Discussion in 'Article Discussion' started by CardJoe, 10 May 2010.
Now my PC is ever safe.
Like it ever was.
To be 100% safe, you should unplug your internet connection and throw your hard drive out of the window.
Well, at least we should expect the AV makers to patch themselves up eventually
Biggest anti virus and firewall is yourself. If you go to azi0npr0nx0x all day long - well... Then you might need a bit more than a strong anti virus.
Just be carfull when browsing, use firefox with no script and don't download anything you don't trust.
Yay for MS Security Essentials!
But then anyone could just pick up your hard drive and walk off with it!
Anyway, since the biggest danger to any pc is the user, good practice should still help with this one.
Also, how does the "bad" code get onto the system with the "good" code in the first place? Wouldn't it be caught in a file scan?
Anyone who thought their anti virus was protecting them was just deluding themselves.
For this software to get on your computer, you'd have to download and run it, just like 99% of other malware, and anti-virus software does nothing to stop that.
UAC is a step in the right direction, but let's be honest, people are too narcissistic to ever stop and think "maybe I've just downloaded a bad program, I should double check where I got it from is legitimate" ... everyone just turns UAC off and installs every exe they receive in an e-mail that says 'click me to speed up your computer'.
The problem with Windows users is that they have not been told what good security practice is. The "install AV; set and forget" is downright sloppy.
You don't need AV when you change the default approach from:
"Default Allow"; (Allow ANYTHING to run.)
"Default Deny". (Only allow what you need and nothing more.)
* Get the edition of Windows with Software Restriction Policy (SRP) or AppLocker. Set it to deny everything except for the apps you need to work with. (So your Limited/Restricted account can read and write in its assigned folders; but not allowed to execute any random code in those areas. Only Program Files or Windows folders are allowed to have executables running by default.)
* Use Limited/Restricted User for day-to-day usage.
(The reason is because you don't have write access to Program Files or Windows folders. Only Read and Execute.)
* Only use Administrator account for maintenance, troubleshooting, etc.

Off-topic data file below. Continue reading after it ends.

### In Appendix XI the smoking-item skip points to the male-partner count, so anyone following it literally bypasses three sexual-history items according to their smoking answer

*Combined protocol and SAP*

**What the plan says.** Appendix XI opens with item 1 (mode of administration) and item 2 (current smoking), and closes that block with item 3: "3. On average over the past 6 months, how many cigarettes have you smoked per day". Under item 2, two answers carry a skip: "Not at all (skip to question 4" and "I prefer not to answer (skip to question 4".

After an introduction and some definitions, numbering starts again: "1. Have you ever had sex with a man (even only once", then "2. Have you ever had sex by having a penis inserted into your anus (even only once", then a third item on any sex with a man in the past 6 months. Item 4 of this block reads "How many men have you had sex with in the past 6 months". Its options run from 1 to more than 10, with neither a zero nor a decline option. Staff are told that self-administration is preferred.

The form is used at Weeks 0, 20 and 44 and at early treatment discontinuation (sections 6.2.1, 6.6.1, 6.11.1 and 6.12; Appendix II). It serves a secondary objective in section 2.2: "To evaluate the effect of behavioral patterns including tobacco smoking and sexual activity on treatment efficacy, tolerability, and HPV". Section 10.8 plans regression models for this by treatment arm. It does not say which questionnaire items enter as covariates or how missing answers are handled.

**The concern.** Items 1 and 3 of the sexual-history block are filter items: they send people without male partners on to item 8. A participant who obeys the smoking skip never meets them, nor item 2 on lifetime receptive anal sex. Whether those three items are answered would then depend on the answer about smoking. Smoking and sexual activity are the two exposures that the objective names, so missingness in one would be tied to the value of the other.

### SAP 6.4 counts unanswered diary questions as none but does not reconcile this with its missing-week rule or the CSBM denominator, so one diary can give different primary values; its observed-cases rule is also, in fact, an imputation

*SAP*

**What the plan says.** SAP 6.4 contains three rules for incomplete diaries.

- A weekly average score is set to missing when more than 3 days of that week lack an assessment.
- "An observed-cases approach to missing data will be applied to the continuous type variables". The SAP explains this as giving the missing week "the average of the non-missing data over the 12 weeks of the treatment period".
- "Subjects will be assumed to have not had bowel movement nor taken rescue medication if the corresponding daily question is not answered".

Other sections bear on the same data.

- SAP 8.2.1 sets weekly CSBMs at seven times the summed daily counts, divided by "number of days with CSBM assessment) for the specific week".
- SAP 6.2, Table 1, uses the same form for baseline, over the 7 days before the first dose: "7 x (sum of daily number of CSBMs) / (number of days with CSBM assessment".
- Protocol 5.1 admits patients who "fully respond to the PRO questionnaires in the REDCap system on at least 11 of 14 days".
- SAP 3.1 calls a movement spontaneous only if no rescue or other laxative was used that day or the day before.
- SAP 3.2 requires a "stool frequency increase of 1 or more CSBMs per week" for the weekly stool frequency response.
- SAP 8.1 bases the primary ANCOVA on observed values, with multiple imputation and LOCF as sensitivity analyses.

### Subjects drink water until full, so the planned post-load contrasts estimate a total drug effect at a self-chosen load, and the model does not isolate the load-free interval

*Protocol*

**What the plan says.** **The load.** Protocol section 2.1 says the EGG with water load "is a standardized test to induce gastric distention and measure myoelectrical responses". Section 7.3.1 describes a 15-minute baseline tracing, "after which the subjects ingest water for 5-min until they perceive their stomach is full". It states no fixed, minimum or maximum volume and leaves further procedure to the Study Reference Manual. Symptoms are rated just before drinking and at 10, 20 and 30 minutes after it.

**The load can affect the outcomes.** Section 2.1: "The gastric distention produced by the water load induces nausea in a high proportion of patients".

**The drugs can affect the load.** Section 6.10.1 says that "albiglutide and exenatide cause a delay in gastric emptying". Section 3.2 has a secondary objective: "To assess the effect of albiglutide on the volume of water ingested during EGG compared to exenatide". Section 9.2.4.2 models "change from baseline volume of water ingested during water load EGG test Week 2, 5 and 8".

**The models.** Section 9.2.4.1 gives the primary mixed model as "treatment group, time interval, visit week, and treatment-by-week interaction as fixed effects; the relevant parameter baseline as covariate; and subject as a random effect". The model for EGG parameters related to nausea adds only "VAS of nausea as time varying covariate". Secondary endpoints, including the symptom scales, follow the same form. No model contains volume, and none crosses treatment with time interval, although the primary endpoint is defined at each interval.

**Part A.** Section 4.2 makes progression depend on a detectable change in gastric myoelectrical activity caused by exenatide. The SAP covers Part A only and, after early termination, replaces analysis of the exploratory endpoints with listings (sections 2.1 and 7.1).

(This is from the Linux/Unix way. Using root for day-to-day computer use is considered bad practice and looked down upon.)
* Be strict in where you get your software from. If you don't know where it came from (untrusted or unverified source). Don't run it; just delete it.
...I have tested this approach against real drive-by downloads and such with various folks from business and home. It works. Malware doesn't infect if it can't run. (Malware is just software written for a purpose. You're just preventing execution of it with SRP.)
Breaking bad computing habits and replacing them with effective practices is the key.
The AV approach is the dumbest, most insecure way to computer security. It has never been an effective method of prevention against real world attacks.
but it's a good first step.
like i always have said.
The best way to be protected againts virus its common sense.. that's all you need
(just dont click on that "you won money" or "hey look my pics at www.face-book/virus.exe") DAMN IT DONT DO IT
Security is a process, not a product.
Lock the user out of the room where the PC is housed.
Ha, I love how there's just a subtle picture of some of the code
(Could be code for anything, but y'know.. The effects priceless )
hmmm, what exactly am I doing reading all these articles on bit-tech when I could be picking up a virus at any time !
How to stop your pc from getting infected : use antibacterial wipes!!
The old switcheroo!
wouldnt a good firewall stop this?
comodo blocks everything from running (i admit it wouldnt work for noobs becasue they would be worse off)
but it treats everything as a virus unless you sepcify otherwise and it asks you everytime it tries to accses anything like system settings unless you allow that program to do it
For the bulk of the 'buy and use computer' users out there, they need a robust AV software. Even still that does not make them safe. Educating these users helps, but many don't have the time or the basic awareness to care about security notifications. The threats will continue to evolve and even us that are somewhat savy may find themselves vulnerable to attack.
Running as a non-admin account is probably the best defense with or without AV software.
if i read the article correctly, this particular exploit would work wether you are an admin user or a limited user, so in this case running as a limited account wouldnt matter, it would infect you
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